“In our case, the top layer is tungsten disulfide (WS2) and the bottom layer is tungsten diselenide (WSe2). Both of these two layers are atomically thin and have different physical properties. .”

A semiconductor bilayer creates an exciton pair between the two layers when the two layers absorb light. Excitons are quasiparticles formed by the attraction between negatively charged electrons and positively charged holes, and are created when electrons are expelled by the absorption of light.

“When a semiconductor absorbs light, electrons (negatively charged) are displaced (or excited) from their original places, leaving behind ‘holes’ (positively charged). “

Lu said that excited electrons and positively charged holes can combine through attractive interactions to form excitons.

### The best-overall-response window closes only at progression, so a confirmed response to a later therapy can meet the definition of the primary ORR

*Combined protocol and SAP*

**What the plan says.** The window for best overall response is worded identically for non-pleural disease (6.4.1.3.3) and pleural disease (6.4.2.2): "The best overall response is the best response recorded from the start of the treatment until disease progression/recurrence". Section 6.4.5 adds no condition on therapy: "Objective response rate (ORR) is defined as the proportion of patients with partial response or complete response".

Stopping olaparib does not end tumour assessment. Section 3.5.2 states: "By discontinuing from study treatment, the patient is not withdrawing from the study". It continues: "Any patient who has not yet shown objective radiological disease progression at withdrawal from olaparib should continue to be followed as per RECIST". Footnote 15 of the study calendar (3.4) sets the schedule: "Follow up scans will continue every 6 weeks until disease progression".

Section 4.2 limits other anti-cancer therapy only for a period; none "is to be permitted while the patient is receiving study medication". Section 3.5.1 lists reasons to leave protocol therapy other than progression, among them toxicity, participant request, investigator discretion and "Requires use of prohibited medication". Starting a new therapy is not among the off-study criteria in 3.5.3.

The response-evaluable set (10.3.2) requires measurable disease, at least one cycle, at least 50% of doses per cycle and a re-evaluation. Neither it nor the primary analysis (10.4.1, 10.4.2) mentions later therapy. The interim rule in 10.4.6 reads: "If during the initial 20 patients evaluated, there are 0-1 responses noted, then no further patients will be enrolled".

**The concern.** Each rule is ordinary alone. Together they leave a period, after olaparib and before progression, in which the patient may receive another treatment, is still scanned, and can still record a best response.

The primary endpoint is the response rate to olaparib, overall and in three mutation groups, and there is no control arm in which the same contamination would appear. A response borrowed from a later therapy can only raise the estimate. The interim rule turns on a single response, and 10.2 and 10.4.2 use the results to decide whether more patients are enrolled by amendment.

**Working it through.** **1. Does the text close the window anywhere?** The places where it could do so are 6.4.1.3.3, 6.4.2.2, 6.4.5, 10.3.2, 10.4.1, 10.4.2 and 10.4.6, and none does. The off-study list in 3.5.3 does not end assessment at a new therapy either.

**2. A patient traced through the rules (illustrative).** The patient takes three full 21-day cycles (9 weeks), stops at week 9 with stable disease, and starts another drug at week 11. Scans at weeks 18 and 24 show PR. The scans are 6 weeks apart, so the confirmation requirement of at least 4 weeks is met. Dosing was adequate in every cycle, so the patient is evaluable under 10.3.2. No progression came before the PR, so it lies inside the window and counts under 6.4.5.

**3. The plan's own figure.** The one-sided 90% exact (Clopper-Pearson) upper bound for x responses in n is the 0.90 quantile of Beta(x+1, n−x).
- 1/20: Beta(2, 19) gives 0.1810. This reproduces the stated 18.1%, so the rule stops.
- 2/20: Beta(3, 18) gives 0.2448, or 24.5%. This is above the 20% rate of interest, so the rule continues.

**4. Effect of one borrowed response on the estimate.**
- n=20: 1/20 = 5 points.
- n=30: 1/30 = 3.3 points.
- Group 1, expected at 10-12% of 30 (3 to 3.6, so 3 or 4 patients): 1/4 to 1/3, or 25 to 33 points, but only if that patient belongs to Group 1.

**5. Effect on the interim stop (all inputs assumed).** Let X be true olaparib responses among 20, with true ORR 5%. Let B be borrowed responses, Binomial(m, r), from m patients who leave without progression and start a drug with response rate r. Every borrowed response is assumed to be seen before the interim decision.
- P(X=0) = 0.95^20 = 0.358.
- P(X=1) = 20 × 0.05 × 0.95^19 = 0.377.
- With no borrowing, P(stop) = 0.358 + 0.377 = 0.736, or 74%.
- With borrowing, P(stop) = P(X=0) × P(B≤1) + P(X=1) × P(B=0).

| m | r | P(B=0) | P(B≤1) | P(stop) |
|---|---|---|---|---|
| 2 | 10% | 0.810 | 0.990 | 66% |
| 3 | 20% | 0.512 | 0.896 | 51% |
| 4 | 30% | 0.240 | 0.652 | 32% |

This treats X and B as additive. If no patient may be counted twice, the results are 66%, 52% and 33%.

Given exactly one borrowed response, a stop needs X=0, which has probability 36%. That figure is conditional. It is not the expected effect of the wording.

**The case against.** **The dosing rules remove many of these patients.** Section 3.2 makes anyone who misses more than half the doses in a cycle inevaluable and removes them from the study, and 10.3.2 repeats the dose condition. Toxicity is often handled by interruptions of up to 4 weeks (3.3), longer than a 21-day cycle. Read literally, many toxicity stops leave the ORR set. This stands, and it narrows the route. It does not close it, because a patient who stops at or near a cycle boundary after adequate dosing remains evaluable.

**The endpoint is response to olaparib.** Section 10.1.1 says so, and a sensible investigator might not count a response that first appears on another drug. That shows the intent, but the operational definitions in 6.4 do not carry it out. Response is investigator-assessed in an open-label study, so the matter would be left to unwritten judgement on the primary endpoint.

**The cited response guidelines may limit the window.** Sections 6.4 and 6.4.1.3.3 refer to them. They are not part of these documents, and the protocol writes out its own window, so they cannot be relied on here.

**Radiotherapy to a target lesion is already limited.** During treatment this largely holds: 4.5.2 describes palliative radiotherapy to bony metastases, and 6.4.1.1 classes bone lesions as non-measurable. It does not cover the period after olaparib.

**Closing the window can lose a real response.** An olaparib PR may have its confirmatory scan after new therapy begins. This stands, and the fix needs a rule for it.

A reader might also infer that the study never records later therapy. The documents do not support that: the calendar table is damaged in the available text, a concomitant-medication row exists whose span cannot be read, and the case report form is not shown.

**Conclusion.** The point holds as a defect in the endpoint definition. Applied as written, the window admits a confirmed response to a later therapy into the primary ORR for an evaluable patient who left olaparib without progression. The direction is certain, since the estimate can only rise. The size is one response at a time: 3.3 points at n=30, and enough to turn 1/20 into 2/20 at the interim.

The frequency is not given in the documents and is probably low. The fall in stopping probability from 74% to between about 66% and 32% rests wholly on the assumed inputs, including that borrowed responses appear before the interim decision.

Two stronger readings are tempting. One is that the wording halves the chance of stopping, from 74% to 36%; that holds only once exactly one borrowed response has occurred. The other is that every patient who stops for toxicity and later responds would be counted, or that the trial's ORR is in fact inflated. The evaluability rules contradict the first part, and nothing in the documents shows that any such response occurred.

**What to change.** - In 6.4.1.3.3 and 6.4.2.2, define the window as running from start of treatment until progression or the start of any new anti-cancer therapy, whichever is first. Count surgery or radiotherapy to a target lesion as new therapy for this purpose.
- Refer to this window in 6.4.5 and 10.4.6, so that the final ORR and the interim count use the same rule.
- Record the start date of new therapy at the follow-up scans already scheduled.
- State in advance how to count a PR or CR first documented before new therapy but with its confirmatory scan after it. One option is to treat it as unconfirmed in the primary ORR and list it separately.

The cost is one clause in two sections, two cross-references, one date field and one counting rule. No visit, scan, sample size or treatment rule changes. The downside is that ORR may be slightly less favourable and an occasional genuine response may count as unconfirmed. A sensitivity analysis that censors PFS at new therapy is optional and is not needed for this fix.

“In our two-layer structure, the excited electrons are located in the top WS2 layer and the ‘holes’ are located in the bottom WSe2 layer. This is determined by the physical properties of these two semiconductors. “

He said that electrons in the top layer and “holes” in the bottom layer can form interlayer excitons (excitons that exist in two layers).

Exciton drive by voltage

Electric current can be thought of as the flow of electrons.In a circuit, electron flow is driven by Voltage— electrical pressure caused by a potential difference between terminals. For example, a chemical reaction inside a battery causes electrons to move to one side and no charge on the other side, creating a potential difference.